We have carried out a descriptive review of Henricum Petrum's Latin edition, year 1539.
Headache classifications proposed by Aretaeus of Cappadocia, Galen of Pergamun and Alexander of Tralles, all of them classifying headaches into three main types, considered an entity (called Heterocrania or Hemicrania), comparable to contemporary episodic migraine.
In ninth book of Liber Pantegni, headaches were also classified into three types and one of them, Galeata, consisted on a chronic pain of mild intensity with occasional superimposed exacerbations.
In Liber Pantegni we have firstly identified, as a separate entity, a headache comparable to that we currently define as chronic migraine: Galeata.
PMCID: PMC3998035  PMID: 24655582
Chronic migraine; Constantine the African; Galeata; Headache classifications
23.  Interferon beta-associated recurrence of painful trigeminal neuropathy attributed to a multiple sclerosis plaque 
We report the case of a 49-year-old woman with painful trigeminal neuropathy in the right maxillary division attributed to a multiple sclerosis plaque as the presenting symptom of multiple sclerosis. The patient was initially treated with intravenous corticosteroids and was pain free on pregabalin for six months. She was then started on an immunomodulatory treatment and coinciding with the up-titration of interferon beta-1a, she experienced recurrence of painful trigeminal neuropathy as well as weekly migraine attacks. Worsening of primary headache disorders by interferon treatment has been previously reported. Our case suggests that treatment with interferon beta may also exacerbate symptomatic trigeminal neuralgia in multiple sclerosis.
PMCID: PMC4005472  PMID: 24742132
Trigeminal neuralgia; Multiple sclerosis; Interferon
24.  Comparison of the vasodilator responses of isolated human and rat middle meningeal arteries to migraine related compounds 
Migraine attacks occur spontaneously in those who suffer from the condition, but migraine-like attacks can also be induced artificially by a number of substances. Previously published evidence makes the meninges a likely source of migraine related pain. This article investigates the effect of several vasodilators on meningeal arteries in order to find a connection between the effect of a substance on a meningeal vessel and its ability to artificially induce migraine.
A myograph setup was used to test the vasodilator properties of the substances acetylcholine (ACh), sodium nitroprusside (SNP), sildenafil, prostaglandin E2 (PGE2), pituitary adenylate cyclase activating peptide-38 (PACAP-38), calcitonin gene-related peptide (CGRP) and NaCl buffer on meningeal arteries from human and rat. An unpaired t-test was used to statistically compare the mean Emax(%) at the highest concentration of each substance to the Emax(%) of NaCl buffer.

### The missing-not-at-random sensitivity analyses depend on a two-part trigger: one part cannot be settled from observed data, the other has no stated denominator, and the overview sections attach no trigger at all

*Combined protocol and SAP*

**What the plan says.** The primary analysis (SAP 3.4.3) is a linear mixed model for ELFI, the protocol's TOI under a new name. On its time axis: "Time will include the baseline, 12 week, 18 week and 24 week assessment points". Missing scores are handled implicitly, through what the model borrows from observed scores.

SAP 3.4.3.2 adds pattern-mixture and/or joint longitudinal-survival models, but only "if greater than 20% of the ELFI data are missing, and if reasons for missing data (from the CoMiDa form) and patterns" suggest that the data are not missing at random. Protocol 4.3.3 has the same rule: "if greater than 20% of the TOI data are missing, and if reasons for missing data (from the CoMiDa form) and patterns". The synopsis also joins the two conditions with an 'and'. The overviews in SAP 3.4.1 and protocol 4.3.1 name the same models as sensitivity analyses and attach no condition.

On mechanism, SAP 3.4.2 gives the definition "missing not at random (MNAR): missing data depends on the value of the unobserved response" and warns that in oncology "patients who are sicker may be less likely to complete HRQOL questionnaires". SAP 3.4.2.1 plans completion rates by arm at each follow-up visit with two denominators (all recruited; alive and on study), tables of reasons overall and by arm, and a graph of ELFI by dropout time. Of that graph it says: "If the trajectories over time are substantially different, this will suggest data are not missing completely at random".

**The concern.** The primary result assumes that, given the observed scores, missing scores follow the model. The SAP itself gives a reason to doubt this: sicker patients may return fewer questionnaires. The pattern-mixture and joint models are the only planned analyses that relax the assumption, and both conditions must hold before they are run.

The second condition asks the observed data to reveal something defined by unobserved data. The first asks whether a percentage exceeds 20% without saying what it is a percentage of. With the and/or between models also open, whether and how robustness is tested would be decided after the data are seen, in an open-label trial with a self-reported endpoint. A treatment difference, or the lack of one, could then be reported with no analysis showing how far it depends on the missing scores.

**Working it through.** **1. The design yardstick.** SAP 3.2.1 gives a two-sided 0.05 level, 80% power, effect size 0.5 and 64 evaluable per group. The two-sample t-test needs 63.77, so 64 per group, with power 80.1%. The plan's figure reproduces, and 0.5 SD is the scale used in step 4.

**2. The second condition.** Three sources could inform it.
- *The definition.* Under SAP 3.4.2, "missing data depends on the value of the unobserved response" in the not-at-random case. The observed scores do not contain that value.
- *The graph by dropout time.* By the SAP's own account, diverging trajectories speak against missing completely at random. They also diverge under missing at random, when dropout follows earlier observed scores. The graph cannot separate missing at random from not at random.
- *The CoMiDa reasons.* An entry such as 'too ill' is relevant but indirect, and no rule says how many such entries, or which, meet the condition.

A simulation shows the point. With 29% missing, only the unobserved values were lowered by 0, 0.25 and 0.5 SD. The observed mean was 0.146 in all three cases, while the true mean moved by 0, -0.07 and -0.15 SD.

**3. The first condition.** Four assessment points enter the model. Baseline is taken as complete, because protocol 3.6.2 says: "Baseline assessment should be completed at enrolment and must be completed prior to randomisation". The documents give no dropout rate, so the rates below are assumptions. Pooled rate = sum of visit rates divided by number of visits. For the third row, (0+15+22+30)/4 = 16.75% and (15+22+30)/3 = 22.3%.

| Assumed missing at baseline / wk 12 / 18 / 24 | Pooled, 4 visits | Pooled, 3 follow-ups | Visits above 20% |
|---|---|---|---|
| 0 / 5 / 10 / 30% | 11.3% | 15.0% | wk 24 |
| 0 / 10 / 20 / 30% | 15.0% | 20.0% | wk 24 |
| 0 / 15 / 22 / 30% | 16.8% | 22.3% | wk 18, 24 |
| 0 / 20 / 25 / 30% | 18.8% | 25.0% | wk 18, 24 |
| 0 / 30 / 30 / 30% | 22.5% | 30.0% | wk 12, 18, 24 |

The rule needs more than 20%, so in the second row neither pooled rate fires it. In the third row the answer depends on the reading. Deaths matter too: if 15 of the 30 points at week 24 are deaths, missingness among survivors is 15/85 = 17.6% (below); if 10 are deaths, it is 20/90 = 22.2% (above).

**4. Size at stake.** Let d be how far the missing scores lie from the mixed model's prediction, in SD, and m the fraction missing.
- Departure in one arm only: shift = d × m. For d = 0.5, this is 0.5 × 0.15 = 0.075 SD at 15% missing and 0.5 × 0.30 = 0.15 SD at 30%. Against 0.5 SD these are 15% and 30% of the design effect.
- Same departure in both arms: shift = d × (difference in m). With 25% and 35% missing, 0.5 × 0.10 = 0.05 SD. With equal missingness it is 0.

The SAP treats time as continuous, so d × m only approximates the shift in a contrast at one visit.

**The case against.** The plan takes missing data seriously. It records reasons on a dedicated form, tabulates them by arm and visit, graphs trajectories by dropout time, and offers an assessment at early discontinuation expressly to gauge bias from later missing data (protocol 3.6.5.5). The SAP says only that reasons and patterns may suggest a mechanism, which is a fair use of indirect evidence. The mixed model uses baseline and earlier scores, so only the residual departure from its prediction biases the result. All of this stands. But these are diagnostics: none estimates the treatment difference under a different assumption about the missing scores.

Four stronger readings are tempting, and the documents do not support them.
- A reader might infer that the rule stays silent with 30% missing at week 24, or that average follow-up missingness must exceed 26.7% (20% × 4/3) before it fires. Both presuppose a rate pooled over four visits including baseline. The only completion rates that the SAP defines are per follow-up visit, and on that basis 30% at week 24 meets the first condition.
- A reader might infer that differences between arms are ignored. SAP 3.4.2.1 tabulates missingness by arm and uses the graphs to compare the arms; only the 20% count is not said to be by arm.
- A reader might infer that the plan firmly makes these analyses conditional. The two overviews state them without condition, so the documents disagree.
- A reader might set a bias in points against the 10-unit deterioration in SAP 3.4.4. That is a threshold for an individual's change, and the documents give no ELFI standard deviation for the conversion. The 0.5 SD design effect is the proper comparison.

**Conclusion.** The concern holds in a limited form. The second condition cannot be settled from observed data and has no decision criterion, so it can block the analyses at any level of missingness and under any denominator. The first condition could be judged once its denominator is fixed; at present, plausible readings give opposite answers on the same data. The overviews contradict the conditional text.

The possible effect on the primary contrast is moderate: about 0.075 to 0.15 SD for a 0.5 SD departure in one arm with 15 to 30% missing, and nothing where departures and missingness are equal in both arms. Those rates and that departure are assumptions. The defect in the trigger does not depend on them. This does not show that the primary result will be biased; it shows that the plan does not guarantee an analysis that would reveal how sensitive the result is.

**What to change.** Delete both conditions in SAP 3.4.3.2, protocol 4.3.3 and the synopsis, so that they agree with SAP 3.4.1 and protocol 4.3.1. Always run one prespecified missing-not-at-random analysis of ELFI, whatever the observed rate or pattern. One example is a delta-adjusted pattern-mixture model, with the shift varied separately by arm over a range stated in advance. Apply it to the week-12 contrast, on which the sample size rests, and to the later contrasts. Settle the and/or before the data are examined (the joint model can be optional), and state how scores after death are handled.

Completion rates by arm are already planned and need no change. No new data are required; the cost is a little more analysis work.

In the human experiments, all substances except PACAP-38 had an Emax (%) higher than the NaCl buffer, but the difference was only significant for SNP and CGRP. For the human samples, clinically tested antimigraine compounds (sumatriptan, telcagepant) were applied to the isolated arteries, and both induced a significant decrease of the effect of exogenously administrated CGRP. In experiments on rat middle meningeal arteries, pre-contracted with PGF2α, similar tendencies were seen. When the pre-contraction was switched to K+ in a separate series of experiments, CGRP and sildenafil significantly relaxed the arteries.
Still no definite answer can be given as to why pain is experienced during an attack of migraine. No clear correlation was found between the efficacy of a substance as a meningeal artery vasodilator in human and the ability to artificially induce migraine or the mechanism of action. Vasodilatation could be an essential trigger, but only in conjunction with other unknown factors. The vasculature of the meninges likely contributes to the propagation of the migrainal cascade of symptoms, but more research is needed before any conclusions can be drawn about the nature of this contribution.
PMCID: PMC4011837  PMID: 24754925
Vasodilation; Middle meningeal artery; Migraine; CGRP
25.  The impact of depression and ghrelin on body weight in migraineurs 
Comorbidity of migraine with anxiety and depression may play a role in the link between migraine and obesity. We examined the moderating and mediating roles of ghrelin in the relationship between depression (and anxiety) and body weight in newly diagnosed migraineurs.
Participants were 63 newly diagnosed migraine patients (using the ICHD-II criteria) and 42 healthy volunteers. Body mass index (BMI) was calculated by measuring height and weight. Ghrelin was assessed at fasting. Depression was assessed with the Hamilton Depression scale, and anxiety with the Hamilton Anxiety scale.
The data did not support the mediating role of ghrelin in the relationship between depression (or anxiety) and BMI for either the migraine or the control group. The interaction between ghrelin and depression as well as anxiety was significant for the migraine group, but not for the control group. Depressed (or anxious) migraineurs had a positive association between ghrelin and BMI, whereas for the non-depressed (or non-anxious) migraineurs this association was negative.
Depression and anxiety moderated the effect of ghrelin on BMI for migraineurs. Management of anxiety and depression might be regarded as part of migraine treatment.
PMCID: PMC4016645  PMID: 24762133
Body weight; Ghrelin; Migraine; Psychiatric comorbidity; Depression; Anxiety